Sadly, every year we see a few challenging cases of this severe, debilitating, and potentially fatal cat disease.
FIP, or Feline Infectious Peritonitis, is caused by Feline Coronavirus.
It is important to note that the coronaviruses affecting cats are very different from the coronavirus which causes COVID-19 in people. The coronaviruses that affect cats (called feline coronaviruses, or FCoV) are alpha-coronaviruses, and the current SARS-Cov-2 coronavirus which causes COVID-19 in people is a beta-coronavirus. These are different diseases, which occur in different species caused by different types of coronaviruses.
The virus causing feline coronavirus does not affect people or dogs.
Infection with Feline coronavirus is actually quite common in cats. Most of the time it does not cause any problems at all, other than perhaps a mild, self-limiting diarrhoea, as it replicates in the cells of the cat’s gut lining.
Although infection can occur in cats of any age, it is most often seen in young cats, and young, pure-breed cats are definitely much more at risk, with some pure-breeds being more predilected. Around 80% of cases diagnosed are in cats less than 2 years old, and many cases are kittens around 4-12 months old.
About 25% of pet cats have been, or are exposed to this virus, however this number goes up to over 80% in any multi-cat households. and may reach 100% in any larger cat “colonies”.
Sadly, young kittens may arrive at a new home already infected with this virus.
Most cats, once infected, are a bit quiet and have diarrhoea for a few days, but then they recover. In the meantime, however, they have already shed the virus, mainly in their faeces, to any other cat that may have been in contact with their faeces. The virus shed in faeces may survive in the environment for several days or weeks and infection is caused when another cat then ingests the virus, through cleaning faeces from their fur.
Infected cats usually mount an immune response producing antibodies against the virus. This immune response means that these cats never develop the disease.
In approximately 10 percent of cats though, one or more mutations of the virus can alter its biological behaviour, resulting in white blood cells, becoming infected with the virus, and then spreading it throughout the cat’s body. The virus then no longer replicates in the gut lining, but instead it then attacks the infected cat’s own immune system and blood vessels. This is then called Feline Infectious Peritonitis, FIP, and is now a much more concerning and serious disease.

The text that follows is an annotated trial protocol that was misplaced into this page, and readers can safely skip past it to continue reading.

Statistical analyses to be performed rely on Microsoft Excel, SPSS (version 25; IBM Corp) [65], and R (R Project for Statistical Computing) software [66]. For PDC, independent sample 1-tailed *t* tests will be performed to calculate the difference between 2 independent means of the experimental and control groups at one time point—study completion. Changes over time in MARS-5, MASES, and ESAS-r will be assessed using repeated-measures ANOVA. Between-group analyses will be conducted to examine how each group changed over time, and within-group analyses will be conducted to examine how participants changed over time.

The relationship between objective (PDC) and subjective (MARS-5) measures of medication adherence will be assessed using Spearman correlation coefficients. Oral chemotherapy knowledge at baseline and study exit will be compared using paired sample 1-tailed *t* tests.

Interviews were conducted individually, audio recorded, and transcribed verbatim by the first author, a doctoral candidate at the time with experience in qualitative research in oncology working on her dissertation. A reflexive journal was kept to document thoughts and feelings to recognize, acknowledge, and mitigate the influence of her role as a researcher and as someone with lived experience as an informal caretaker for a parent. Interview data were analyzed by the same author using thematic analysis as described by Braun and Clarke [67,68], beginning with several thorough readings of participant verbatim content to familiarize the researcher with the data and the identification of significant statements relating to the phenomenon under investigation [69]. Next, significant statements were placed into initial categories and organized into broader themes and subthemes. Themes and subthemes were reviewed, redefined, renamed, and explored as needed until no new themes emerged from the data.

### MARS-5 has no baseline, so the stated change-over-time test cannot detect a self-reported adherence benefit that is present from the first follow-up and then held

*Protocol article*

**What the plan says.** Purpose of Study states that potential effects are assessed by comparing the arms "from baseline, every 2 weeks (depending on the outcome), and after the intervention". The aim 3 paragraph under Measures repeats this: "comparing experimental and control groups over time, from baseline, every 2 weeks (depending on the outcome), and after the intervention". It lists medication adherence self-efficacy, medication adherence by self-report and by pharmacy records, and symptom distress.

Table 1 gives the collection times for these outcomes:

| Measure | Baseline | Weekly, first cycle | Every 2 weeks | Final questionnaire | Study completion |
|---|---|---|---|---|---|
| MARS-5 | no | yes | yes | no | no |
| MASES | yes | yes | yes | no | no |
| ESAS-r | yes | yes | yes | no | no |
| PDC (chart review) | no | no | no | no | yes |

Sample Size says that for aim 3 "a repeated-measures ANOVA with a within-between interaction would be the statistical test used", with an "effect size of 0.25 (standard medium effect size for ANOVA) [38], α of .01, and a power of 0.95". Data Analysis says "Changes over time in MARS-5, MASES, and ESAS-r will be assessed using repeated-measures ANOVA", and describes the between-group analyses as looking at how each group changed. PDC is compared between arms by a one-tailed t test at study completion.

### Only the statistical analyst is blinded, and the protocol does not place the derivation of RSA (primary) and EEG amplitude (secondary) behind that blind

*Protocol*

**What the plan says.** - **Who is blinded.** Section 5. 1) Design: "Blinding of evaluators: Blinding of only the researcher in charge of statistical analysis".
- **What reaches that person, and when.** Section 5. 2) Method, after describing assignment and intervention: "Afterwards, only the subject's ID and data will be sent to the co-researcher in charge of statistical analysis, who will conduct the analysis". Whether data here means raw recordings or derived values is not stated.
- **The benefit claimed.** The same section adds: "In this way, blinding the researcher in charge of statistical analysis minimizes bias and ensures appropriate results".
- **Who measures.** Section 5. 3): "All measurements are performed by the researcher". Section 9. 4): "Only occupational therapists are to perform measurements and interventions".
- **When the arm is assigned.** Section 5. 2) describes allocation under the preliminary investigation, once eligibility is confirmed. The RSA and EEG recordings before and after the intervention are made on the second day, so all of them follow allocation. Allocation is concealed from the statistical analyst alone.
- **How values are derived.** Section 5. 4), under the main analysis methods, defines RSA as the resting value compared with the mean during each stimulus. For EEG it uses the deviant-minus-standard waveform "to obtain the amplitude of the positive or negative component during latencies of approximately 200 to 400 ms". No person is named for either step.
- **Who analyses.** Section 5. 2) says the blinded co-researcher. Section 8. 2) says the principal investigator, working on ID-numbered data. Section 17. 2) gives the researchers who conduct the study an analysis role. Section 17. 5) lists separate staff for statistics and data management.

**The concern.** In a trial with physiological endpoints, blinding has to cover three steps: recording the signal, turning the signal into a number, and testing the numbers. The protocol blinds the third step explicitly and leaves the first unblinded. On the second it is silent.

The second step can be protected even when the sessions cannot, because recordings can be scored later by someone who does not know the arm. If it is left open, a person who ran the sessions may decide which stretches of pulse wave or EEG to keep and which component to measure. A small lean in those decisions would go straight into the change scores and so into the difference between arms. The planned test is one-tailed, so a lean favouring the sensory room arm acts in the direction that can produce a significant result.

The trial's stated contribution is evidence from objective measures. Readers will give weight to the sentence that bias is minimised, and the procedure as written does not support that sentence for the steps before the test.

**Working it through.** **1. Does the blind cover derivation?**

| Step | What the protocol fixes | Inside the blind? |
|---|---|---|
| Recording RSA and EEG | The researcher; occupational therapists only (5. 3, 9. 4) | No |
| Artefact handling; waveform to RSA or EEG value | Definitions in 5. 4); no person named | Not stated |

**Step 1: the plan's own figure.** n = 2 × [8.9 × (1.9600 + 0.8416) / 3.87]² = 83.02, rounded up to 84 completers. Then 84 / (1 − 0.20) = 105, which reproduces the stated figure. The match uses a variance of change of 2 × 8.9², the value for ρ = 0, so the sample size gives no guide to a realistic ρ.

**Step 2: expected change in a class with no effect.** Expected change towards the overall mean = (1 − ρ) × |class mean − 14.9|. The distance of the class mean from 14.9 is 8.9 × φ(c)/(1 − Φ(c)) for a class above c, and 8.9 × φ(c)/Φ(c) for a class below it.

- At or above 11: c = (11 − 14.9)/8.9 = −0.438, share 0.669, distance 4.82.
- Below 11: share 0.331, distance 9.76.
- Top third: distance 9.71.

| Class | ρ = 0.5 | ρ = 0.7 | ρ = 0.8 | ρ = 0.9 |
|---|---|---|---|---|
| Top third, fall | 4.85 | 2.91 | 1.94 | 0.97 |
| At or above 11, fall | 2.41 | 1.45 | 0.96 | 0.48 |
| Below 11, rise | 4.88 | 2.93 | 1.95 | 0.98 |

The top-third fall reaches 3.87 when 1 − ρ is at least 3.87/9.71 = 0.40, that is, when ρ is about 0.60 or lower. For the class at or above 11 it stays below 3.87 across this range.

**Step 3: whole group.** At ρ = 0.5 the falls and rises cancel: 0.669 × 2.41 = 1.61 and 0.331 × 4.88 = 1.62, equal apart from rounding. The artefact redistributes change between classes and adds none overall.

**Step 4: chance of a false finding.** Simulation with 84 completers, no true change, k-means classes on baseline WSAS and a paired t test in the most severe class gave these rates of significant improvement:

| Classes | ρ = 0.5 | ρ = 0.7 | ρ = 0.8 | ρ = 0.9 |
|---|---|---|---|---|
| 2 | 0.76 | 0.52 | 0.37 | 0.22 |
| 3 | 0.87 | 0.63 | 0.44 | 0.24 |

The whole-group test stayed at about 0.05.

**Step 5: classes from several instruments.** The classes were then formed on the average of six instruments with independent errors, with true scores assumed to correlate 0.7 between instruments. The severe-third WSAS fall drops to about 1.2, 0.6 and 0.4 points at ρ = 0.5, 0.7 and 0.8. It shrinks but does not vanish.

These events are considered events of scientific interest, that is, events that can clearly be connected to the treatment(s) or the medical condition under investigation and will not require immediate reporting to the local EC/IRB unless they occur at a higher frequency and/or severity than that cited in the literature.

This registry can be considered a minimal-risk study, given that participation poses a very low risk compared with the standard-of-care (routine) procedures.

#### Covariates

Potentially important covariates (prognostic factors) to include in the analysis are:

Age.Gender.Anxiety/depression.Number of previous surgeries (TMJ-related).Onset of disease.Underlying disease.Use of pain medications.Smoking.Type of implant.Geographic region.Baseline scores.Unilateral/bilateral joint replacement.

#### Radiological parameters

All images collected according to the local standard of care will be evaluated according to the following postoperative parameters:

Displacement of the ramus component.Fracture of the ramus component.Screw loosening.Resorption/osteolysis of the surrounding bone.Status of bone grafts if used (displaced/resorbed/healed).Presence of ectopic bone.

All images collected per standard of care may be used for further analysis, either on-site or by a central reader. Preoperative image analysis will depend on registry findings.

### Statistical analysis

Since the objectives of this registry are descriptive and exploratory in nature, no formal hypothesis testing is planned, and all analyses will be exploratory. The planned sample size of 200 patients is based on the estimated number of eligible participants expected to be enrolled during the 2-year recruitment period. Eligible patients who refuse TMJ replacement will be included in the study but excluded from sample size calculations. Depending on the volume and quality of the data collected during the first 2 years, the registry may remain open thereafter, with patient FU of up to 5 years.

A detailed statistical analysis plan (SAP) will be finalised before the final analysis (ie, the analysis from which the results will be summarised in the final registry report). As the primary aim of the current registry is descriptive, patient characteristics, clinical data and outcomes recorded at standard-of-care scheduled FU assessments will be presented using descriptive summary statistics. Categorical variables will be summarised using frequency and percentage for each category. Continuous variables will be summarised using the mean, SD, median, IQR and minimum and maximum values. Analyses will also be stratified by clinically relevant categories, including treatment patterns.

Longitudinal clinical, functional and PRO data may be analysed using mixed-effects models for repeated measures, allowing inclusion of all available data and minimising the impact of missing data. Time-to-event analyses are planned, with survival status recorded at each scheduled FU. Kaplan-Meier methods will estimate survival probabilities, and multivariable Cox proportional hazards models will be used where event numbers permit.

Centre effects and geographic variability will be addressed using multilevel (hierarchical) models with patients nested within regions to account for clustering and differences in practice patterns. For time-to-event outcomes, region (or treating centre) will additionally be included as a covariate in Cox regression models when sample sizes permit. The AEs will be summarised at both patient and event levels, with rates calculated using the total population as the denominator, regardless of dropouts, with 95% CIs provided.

With FIP an intense inflammatory reaction occurs around vessels in the tissues where these infected cells locate, often in the abdomen, kidneys, or brain. It is the interaction between the body’s own immune system and the virus that is responsible for the development of this disease.
Without a good immune response an infected cat will go on to develop the clinical signs of FIP. These signs can be vague and non-specific, typically lethargy, loss of appetite and a persistent fever. If the cat’s immune system cannot clear the virus at this stage, the condition will progress to one of the two main forms of the disease:
Wet FIP (also known as Effusive FIP). Characterised by damage to and severe inflammation of blood vessels, so that they leak fluid. This can cause fluid build-up and inflammation within body cavities. Sadly, these cases generally deteriorate rapidly.
Or Dry FIP (also known as Non-Effusive FIP). This occurs when the immune system can slow down the replication of the virus, but not stop it completely. It is characterised by a chronic inflammation of blood vessels within the body organs causing inflammation of the eyes, brain, and other organs. The type of changes present is usually what is known as ‘pyogranulomatous’ inflammation.
The best test to confirm a diagnosis of FIP is to collect a biopsy from any affected tissues. Typical FIP-type inflammation is usually seen, and the diagnosis can be confirmed using a Laboratory technique called ‘immunohistochemistry’ which will demonstrate the presence of the virus itself within the damaged tissues. If taking a tissue biopsy is not possible due to deteriorating health, the diagnosis must be made on a combination of other factors, including clinical signs and laboratory tests which can include blood tests and analysis of fluid samples, if the wet form is present.
Sadly, as yet, there is no cure for FIP, and there is no vaccine available in the UK against the Feline Coronavirus.
Anti-inflammatory drugs and nursing may improve the cat’s quality of life during the chronic disease process.
Good hygiene and avoiding overcrowding are essential strategies for minimising the risk of FIP. Sharing litter boxes is a major route of transmission of coronavirus between cats, but thankfully, the virus is readily destroyed by common, cat-friendly disinfectants. Have at least one litter box for every two cats in the home and locate these in easy to keep and clean areas. Keep all litterboxes away from food and water bowls, and disinfectant them thoroughly daily.
The best prevention is to keep cats in much smaller, stable groups and practise good daily hygiene to minimise the spread of the virus. Avoiding stress is also advised, maintaining a good nutrition with a suitable diet to promote a healthy, strong immune system, and regular ongoing preventive healthcare treatments for all cats in the household.
If you are concerned about any of the symptoms described in your cat, please contact your Vet Practice for an appointment for a full clinical examination.
Alison M Laurie-Chalmers